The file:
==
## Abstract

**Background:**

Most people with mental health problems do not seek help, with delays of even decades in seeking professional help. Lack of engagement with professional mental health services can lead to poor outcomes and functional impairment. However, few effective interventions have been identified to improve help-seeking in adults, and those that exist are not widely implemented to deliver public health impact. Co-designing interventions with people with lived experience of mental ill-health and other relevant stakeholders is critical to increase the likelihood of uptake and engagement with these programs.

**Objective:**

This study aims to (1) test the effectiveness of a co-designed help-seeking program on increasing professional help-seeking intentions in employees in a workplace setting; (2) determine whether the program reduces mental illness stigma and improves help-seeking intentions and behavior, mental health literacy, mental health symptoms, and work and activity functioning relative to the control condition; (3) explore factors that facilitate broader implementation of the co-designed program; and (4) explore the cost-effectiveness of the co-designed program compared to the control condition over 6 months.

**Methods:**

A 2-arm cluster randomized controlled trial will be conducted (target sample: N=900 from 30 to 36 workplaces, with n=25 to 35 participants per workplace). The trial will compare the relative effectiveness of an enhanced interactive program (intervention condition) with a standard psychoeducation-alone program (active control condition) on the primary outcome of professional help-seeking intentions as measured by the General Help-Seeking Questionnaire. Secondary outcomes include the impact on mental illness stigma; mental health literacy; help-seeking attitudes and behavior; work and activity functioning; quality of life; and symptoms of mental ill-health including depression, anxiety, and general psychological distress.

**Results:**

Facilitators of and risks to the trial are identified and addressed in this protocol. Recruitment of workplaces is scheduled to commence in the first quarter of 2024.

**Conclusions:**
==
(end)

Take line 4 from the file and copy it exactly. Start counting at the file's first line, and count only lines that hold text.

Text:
**Objective:**